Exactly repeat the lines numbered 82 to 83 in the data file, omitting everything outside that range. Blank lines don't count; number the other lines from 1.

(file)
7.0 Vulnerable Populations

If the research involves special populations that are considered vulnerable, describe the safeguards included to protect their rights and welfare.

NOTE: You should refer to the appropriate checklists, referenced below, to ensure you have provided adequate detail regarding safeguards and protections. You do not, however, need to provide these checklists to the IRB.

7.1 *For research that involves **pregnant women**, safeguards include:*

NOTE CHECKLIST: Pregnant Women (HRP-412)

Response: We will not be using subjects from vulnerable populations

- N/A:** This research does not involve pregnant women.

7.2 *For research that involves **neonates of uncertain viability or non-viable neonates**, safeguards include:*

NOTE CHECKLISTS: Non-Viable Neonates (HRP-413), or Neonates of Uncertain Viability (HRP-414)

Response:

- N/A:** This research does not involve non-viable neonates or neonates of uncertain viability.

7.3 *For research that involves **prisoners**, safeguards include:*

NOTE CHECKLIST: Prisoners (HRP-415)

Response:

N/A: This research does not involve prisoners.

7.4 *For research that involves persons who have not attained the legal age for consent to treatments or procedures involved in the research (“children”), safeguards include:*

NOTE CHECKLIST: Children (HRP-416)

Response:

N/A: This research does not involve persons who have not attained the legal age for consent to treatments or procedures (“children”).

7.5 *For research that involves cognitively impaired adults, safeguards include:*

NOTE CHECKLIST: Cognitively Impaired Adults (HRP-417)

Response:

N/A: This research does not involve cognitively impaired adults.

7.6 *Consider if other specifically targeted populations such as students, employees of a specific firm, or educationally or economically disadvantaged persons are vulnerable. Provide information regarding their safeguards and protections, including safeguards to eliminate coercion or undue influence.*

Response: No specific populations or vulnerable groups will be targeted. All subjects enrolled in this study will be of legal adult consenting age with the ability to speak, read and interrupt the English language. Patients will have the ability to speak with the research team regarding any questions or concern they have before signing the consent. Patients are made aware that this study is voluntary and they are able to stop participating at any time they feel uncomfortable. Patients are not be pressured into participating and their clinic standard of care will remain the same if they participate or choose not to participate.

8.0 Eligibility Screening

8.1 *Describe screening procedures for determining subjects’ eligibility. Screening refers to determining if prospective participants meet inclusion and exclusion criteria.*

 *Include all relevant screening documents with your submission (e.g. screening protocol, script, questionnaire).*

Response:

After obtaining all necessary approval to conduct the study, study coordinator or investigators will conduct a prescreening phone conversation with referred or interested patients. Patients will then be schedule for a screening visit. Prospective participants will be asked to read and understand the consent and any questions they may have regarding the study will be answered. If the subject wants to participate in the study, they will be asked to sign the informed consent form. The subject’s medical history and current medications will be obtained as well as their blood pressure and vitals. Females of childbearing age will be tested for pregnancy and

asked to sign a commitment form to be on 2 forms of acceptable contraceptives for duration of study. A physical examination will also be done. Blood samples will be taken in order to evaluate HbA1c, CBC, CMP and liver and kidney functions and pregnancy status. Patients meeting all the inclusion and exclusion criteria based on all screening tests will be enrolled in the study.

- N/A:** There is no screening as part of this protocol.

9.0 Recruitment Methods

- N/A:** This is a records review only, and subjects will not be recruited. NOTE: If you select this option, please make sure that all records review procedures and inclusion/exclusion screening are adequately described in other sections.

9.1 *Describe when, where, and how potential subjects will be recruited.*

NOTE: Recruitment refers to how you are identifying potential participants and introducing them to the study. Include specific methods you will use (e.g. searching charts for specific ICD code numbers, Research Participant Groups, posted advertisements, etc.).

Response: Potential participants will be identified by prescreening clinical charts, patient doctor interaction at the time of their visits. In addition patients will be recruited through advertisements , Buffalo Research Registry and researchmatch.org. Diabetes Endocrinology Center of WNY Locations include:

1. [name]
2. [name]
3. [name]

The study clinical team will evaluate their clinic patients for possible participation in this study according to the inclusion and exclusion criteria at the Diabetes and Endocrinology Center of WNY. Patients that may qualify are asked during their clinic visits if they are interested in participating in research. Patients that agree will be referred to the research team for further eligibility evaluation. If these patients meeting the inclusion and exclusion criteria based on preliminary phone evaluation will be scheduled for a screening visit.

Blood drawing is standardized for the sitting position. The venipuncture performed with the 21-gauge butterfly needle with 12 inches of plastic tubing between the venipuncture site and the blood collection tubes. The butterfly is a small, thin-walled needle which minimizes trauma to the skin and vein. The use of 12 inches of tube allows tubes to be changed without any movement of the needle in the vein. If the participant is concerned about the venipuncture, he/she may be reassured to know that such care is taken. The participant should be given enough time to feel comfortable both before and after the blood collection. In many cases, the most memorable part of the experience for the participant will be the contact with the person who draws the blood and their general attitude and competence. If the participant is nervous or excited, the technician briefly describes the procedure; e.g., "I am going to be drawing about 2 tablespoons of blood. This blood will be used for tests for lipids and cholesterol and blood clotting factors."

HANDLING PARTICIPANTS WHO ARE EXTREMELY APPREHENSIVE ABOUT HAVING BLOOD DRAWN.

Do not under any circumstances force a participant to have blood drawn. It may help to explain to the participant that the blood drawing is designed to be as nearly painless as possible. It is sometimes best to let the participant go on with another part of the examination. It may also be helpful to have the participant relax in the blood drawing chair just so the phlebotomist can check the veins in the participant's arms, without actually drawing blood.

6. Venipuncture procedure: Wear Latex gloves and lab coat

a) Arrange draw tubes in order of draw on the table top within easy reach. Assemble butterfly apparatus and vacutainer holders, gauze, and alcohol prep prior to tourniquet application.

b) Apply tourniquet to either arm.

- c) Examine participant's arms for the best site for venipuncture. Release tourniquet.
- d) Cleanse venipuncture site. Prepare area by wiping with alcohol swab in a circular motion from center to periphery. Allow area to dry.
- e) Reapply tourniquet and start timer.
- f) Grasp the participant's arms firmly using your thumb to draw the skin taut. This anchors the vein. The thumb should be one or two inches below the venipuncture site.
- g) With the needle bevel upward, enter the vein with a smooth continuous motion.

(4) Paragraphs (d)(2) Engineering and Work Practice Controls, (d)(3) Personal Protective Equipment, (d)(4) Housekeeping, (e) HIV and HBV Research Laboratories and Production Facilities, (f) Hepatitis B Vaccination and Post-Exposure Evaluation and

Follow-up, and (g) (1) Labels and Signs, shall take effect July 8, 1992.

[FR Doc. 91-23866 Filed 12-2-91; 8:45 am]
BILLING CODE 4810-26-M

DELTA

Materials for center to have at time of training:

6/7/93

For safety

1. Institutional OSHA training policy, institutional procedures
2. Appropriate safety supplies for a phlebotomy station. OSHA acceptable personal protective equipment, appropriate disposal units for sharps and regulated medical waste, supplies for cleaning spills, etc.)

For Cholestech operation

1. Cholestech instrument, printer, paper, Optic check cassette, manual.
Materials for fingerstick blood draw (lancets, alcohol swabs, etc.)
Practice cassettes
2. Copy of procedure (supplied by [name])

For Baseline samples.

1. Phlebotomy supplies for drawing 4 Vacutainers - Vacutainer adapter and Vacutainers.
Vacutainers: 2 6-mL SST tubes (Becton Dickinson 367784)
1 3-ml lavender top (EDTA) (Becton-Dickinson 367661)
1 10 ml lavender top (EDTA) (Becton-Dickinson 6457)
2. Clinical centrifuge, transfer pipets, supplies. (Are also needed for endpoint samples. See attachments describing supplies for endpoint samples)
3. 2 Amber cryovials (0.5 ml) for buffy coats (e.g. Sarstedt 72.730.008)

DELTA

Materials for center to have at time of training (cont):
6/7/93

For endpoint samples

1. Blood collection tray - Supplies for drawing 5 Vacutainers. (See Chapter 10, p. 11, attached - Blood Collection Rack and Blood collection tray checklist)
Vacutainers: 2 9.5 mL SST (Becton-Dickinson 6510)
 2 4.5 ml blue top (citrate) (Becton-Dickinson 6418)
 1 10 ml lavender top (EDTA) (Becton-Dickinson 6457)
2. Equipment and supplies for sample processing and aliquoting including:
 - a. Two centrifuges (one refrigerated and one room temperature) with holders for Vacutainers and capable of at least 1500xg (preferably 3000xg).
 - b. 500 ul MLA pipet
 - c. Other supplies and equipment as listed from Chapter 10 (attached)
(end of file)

 1 10 ml lavender top (EDTA) (Becton-Dickinson 6457)
2. Equipment and supplies for sample processing and aliquoting including: